81

I very much want to use Map.computeIfAbsent but it has been too long since lambdas in undergrad.

Almost directly from the docs: it gives an example of the old way to do things:

Map<String, Boolean> whoLetDogsOut = new ConcurrentHashMap<>();
String key = "snoop";
if (whoLetDogsOut.get(key) == null) {
  Boolean isLetOut = tryToLetOut(key);
  if (isLetOut != null)
    map.putIfAbsent(key, isLetOut);
}

And the new way:

map.computeIfAbsent(key, k -> new Value(f(k)));

But in their example, I think I'm not quite "getting it." How would I transform the code to use the new lambda way of expressing this?

  • I'm not sure what you don't understand from the example there? – Louis Wasserman Oct 9 '13 at 17:12
  • 2
    What is "k"? Is it a variable being defined? How about "new Value" - is that something from java 8, or representing an object I need to define or override? whoLetDogsOut.computeIfAbsent(key, k -> new Boolean(tryToLetOut(k))) doesn't compile, so I'm missing something... – Benjamin H Oct 9 '13 at 17:18
  • What exactly doesn't compile? What error does it produce? – axtavt Oct 9 '13 at 17:31
  • Temp.java:26: error: illegal start of expression whoLetDogsOut.computeIfAbsent(key, k -> new Boolean(tryToLetOut(k))); (pointing to the ">") – Benjamin H Oct 9 '13 at 17:48
  • Compiles fine for me. Make sure that you really use Java 8 compiler. Do other Java 8 features work? – axtavt Oct 9 '13 at 18:01
78

Suppose you have the following code:

import java.util.Map;
import java.util.concurrent.ConcurrentHashMap;

public class Test {
    public static void main(String[] s) {
        Map<String, Boolean> whoLetDogsOut = new ConcurrentHashMap<>();
        whoLetDogsOut.computeIfAbsent("snoop", k -> f(k));
        whoLetDogsOut.computeIfAbsent("snoop", k -> f(k));
    }
    static boolean f(String s) {
        System.out.println("creating a value for \""+s+'"');
        return s.isEmpty();
    }
}

Then you will see the message creating a value for "snoop" exactly once as on the second invocation of computeIfAbsent there is already a value for that key. The k in the lambda expression k -> f(k) is just a placeolder (parameter) for the key which the map will pass to your lambda for computing the value. So in the example the key is passed to the function invocation.

Alternatively you could write: whoLetDogsOut.computeIfAbsent("snoop", k -> k.isEmpty()); to achieve the same result without a helper method (but you won’t see the debugging output then). And even simpler, as it is a simple delegation to an existing method you could write: whoLetDogsOut.computeIfAbsent("snoop", String::isEmpty); This delegation does not need any parameters to be written.

To be closer to the example in your question, you could write it as whoLetDogsOut.computeIfAbsent("snoop", key -> tryToLetOut(key)); (it doesn’t matter whether you name the parameter k or key). Or write it as whoLetDogsOut.computeIfAbsent("snoop", MyClass::tryToLetOut); if tryToLetOut is static or whoLetDogsOut.computeIfAbsent("snoop", this::tryToLetOut); if tryToLetOut is an instance method.

92

Recently I was playing with this method too. I wrote a memoized algorithm to calcualte Fibonacci numbers which could serve as another illustration on how to use the method.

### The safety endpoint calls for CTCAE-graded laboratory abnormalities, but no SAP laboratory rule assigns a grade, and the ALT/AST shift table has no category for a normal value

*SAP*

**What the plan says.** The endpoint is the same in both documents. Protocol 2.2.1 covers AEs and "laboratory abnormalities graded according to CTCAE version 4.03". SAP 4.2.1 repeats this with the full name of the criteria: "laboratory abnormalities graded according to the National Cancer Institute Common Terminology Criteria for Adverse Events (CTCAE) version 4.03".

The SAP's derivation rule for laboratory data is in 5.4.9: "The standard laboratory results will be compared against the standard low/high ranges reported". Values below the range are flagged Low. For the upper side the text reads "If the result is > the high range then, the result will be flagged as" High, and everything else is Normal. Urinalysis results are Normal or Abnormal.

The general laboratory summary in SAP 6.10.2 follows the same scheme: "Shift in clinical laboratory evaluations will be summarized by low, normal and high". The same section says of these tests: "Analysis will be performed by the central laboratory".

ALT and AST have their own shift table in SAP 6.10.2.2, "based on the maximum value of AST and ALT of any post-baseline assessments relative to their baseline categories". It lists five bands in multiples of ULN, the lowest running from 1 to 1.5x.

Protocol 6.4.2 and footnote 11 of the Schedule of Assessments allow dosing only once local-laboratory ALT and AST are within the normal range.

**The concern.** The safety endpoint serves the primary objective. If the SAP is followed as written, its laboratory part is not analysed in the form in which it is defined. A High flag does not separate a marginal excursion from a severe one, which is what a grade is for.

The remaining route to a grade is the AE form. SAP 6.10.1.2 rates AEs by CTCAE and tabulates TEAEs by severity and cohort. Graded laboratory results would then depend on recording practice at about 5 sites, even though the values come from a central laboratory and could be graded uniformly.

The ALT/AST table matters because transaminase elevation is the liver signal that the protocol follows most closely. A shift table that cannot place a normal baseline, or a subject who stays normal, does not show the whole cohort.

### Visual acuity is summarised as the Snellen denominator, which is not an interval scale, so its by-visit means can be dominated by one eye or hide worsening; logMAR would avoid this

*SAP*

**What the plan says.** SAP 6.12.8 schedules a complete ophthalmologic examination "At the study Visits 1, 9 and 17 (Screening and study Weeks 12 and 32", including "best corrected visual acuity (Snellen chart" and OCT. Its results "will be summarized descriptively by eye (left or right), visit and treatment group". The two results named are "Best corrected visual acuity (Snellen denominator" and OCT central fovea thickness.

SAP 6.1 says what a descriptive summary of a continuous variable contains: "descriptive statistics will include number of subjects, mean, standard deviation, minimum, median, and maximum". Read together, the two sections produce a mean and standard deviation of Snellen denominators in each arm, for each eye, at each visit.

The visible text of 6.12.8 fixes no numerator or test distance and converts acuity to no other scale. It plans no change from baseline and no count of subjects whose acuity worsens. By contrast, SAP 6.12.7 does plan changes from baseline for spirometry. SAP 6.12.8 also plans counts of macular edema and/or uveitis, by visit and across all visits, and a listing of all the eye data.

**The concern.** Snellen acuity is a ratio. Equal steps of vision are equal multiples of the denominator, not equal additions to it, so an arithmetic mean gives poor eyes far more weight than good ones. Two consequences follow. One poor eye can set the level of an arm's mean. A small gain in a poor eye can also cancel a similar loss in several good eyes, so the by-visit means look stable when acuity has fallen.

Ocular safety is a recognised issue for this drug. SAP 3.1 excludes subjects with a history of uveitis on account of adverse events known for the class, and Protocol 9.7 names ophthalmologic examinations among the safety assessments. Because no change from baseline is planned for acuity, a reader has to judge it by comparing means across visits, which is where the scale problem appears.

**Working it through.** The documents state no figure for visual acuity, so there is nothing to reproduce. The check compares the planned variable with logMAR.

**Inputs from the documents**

We can start by defining a map and putting the values in it for the base cases, namely, fibonnaci(0) and fibonacci(1):

private static Map<Integer,Long> memo = new HashMap<>();
static {
   memo.put(0,0L); //fibonacci(0)
   memo.put(1,1L); //fibonacci(1)
}

And for the inductive step all we have to do is redefine our Fibonacci function as follows:

public static long fibonacci(int x) {
   return memo.computeIfAbsent(x, n -> fibonacci(n-2) + fibonacci(n-1));
}

As you can see, the method computeIfAbsent will use the provided lambda expression to calculate the Fibonacci number when the number is not present in the map. This represents a significant improvement over the traditional, tree recursive algorithm.

28

Another example. When building a complex map of maps, the computeIfAbsent() method is a replacement for map's get() method. Through chaining of computeIfAbsent() calls together, missing containers are constructed on-the-fly by provided lambda expressions:

  // Stores regional movie ratings
  Map<String, Map<Integer, Set<String>>> regionalMovieRatings = new TreeMap<>();

  // This will throw NullPointerException!
  regionalMovieRatings.get("New York").get(5).add("Boyhood");

  // This will work
  regionalMovieRatings
    .computeIfAbsent("New York", region -> new TreeMap<>())
    .computeIfAbsent(5, rating -> new TreeSet<>())
    .add("Boyhood");
16

This is really helpful if you want to create a Multimap without using guava library (https://google.github.io/guava/releases/19.0/api/docs/com/google/common/collect/Multimap.html)

For eg: If you want to store a list of students who enrolled for a particular subject. The normal solution for this using jdk library is

Map<String,List<String>> studentListSubjectWise = new TreeMap<>();
List<String>lis = studentListSubjectWise.get("a");
if(lis == null) {
    lis = new ArrayList<>();
}
lis.add("John");

//continue....

Since it have some boiler plate code, people tend to use guava Mutltimap.

Using Map.computeIfAbsent, we can write in a single line without guava Multimap as follows.

studentListSubjectWise.computeIfAbsent("a", (x -> new ArrayList<>())).add("John");

Stuart Marks & Brian Goetz did a good talk about this https://www.youtube.com/watch?v=9uTVXxJjuco

Your Answer

By clicking “Post Your Answer”, you agree to our terms of service, privacy policy and cookie policy

Not the answer you're looking for? Browse other questions tagged or ask your own question.